Leisure & Culture #04

Old House in Hualien


Written by Linus K
Translated by Derek

Shiu-Mei still remembers how excited she was when she rented that old cement house: After looking around for times, finally I have you!

She used to live in Taipei and worked as designer in a magazine, but she returned to Hualien to settle down with his husband because of her father-in-law's sickness 20 years ago. In September 2006, she set up A-Zhi-Bao with a mission to "collect all goodies from Taiwan".

It takes her and her husband a couple of times to travel around Taiwan to collect and shelve homemade sauces and food brands enjoying a history of about a century; to consign the design works of insignificant independent designers including metal insects made from twisted iron spoons, dolls made from socks, plant dyeing products and bamboo handicrafts; and to house-pack High Mountains Tea from Hualien for sale. In those years, Taiwan's creative boutique shops are not as common as today.

Over the years, A-Zhi-Bao has been getting popular and was finally awarded the First Prize in the category of Services of Creative Excellence Award by Council for Cultural Affairs, Taiwan due to its huge variety of food items and products, and its popularity among local people and even shopaholic tourists.

This is not only the former office of merchant cruise firm Asahigumi during the occupancy by Japanese, but also a vivid memory of old Hualien citizens.

Early last year, Shiu-Mei had to find a new location since the landlord sold the shop upon expiry of the lease. A motorbike ride took her and her husband to No. 48, Zhongshan Road, Hualien and there stood a vacant century-old structure with delicate and elegant design of a colonial style. During the occupancy by Japanese, it was in the city's busiest street since it stood next to the old railway station. A newspaper office at the beginning, this landmarking site was reconstructed as a forwarder after the Hualien earthquake in 1951, and was once an airline office.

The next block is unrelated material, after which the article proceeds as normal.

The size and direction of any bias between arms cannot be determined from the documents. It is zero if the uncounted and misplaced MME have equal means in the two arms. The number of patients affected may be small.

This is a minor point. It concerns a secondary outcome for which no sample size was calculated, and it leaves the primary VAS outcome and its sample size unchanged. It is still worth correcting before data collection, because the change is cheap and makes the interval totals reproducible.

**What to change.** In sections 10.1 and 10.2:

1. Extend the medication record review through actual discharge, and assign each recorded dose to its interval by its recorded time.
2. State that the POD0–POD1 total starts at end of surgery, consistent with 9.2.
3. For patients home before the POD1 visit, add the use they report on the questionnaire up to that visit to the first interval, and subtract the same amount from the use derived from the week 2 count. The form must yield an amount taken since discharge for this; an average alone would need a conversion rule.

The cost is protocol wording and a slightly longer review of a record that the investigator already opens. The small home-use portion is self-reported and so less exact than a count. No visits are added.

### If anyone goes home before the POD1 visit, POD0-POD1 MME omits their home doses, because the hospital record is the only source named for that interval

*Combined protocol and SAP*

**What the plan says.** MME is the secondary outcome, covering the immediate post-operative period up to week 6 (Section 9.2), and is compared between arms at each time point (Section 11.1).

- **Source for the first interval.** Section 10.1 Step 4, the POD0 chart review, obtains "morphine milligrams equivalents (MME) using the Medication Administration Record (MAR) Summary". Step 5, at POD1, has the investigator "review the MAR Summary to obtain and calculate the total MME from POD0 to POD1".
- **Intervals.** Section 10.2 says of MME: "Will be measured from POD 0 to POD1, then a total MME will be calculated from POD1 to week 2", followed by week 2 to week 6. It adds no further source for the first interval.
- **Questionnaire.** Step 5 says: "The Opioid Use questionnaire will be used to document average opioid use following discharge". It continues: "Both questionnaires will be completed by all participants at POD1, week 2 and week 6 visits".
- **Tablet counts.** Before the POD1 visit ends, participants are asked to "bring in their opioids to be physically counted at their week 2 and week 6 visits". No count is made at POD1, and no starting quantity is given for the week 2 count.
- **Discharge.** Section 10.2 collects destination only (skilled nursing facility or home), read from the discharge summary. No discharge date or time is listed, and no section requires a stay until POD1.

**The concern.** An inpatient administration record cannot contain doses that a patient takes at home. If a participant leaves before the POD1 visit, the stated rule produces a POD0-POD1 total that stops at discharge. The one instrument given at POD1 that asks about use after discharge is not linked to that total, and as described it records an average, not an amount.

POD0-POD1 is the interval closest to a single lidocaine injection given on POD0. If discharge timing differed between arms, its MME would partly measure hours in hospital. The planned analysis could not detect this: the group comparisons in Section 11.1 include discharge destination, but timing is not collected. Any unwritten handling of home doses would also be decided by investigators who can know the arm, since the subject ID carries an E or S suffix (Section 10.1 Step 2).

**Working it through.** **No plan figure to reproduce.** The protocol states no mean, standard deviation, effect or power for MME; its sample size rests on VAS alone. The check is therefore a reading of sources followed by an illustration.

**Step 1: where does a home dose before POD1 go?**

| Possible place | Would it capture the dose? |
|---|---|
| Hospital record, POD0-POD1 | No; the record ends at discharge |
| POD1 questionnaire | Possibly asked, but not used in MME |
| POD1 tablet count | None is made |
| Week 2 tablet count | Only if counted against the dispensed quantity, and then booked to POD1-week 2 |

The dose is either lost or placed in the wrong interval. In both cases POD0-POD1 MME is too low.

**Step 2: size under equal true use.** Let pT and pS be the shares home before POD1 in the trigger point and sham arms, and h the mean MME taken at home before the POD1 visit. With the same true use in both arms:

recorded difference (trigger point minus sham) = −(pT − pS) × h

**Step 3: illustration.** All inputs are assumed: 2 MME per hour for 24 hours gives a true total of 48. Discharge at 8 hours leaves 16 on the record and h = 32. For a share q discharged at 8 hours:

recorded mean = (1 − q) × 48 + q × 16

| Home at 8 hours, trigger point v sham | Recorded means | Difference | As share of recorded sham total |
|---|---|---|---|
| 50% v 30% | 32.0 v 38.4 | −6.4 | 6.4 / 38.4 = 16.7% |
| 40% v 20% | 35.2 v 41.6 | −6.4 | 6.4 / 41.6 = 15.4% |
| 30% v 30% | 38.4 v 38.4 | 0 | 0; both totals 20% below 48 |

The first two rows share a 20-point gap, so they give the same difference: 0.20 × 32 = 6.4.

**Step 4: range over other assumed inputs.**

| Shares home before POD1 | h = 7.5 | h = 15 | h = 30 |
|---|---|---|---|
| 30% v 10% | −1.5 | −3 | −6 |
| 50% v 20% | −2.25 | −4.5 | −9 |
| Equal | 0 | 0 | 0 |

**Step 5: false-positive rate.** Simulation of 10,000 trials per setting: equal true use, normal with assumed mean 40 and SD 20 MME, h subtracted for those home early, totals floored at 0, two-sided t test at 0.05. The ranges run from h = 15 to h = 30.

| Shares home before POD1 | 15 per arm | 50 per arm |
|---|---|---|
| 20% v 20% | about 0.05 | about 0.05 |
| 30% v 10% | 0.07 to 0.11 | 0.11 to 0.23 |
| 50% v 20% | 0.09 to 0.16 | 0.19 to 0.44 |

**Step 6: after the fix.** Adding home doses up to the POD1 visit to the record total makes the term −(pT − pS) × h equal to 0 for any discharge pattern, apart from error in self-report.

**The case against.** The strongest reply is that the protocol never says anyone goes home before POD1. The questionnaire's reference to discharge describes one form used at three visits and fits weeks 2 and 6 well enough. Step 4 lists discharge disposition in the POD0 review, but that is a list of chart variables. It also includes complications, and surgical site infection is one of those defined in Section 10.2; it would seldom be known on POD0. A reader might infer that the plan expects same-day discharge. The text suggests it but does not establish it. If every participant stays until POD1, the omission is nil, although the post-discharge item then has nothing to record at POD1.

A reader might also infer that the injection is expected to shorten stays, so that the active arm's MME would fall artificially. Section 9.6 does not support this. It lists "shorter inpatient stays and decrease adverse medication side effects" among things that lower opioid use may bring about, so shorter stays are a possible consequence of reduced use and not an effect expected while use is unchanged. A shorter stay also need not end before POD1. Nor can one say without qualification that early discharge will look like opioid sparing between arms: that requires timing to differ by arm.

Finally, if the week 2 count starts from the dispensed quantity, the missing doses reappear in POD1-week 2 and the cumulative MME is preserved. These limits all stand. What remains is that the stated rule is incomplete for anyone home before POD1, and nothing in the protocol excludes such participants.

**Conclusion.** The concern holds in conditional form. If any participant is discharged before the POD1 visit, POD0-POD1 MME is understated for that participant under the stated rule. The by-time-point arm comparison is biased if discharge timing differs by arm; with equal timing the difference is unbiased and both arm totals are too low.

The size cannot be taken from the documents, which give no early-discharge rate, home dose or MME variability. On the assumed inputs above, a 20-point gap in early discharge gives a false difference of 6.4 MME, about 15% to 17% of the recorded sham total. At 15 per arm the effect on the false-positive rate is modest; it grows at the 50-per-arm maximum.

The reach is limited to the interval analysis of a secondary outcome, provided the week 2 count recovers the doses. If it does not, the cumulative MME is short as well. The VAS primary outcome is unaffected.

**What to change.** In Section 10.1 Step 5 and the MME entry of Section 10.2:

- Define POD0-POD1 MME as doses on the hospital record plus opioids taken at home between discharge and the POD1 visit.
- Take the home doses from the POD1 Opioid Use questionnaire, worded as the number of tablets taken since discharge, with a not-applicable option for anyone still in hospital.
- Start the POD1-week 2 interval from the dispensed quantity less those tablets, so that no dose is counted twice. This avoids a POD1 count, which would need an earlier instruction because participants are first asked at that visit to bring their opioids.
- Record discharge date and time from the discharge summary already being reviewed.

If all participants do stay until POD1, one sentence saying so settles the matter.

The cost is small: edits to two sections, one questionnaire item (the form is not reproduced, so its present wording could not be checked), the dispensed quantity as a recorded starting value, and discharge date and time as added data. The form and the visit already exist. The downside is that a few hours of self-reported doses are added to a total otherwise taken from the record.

"These are all the fashionable memories of our grannies," described Shiu-Mei. "My husband also went there when he was young."

Unexpectedly, the realty called in less than a month and said there was a place fit for A-Zhi-Bao, and that was No. 48, Zhongshan Road!

The couple rented it at once with ecstasy. Not until they dealt with a pile of old documents during their cleaning did they find out more surprising histories.

"I can't believe my husband's grandfather and the landlord's father were long-time friends who jointly set up a company 40 years ago,” added Shiu-Mei surprisingly. "It seems like the house is looking for us."

After renovation, a century-old house is rejunvenated into a clean and bright mansion.

When the renovation works started, Shiu-Mei and her husband found this structure serendipity. It was one of the houses of the first batch after the earthquake and it took years to build one floor due to the shortage of resources at that time. Another point of interest was the original look of the wonderful mix of cement on the ground floor, wooden beams on the first, and steel frame on the second and the ceiling was for many years covered by building materials without any exposure.

The ground floor used to be an office.

The steel frame structure of the second floor adds a flair of boldness.

At last, all interior partitions were torn down and all wooden parts were replaced with new ones. The wooden beam structure in the atrium was retained and there was no cover on the first floor and in the ceiling, creating a hollow atrium where people can clearly see the upper level and the ceiling structure.

After completion of the construction, the ground floor now houses the sauces, food items and ancient household products; the first floor sees design handicrafts, whereas there stands a restaurant called Mad Teahouse on the second floor where indigenous Taiwanese cuisine made of local ingredients can be savoured.

Without any change in its mission since its operation, A-Zhi-Bao keeps bringing in innovative products and spares space for exhibitions. "We have the responsibility to introduce more external information to others so as to widen the horizons of young people in Hualien including my only daughter," said Shiu-Mei.

The first floor is made hollow on purpose to create a wider spatial vision.

A-Zhi-Bao is the nickname of Shiumei's daughter, who drew this lovely logo 10 years ago.

A-Zhi-Bao is the nickname of Shiu-Mei’s 14-year-old daughter. The graffiti-like child in the brand logo was her self-portrait 10 years ago. Despite the removal from the previous shop to the current old house, it is always there hanging.

Address: No. 48, Zhongshan Road, Hualien City

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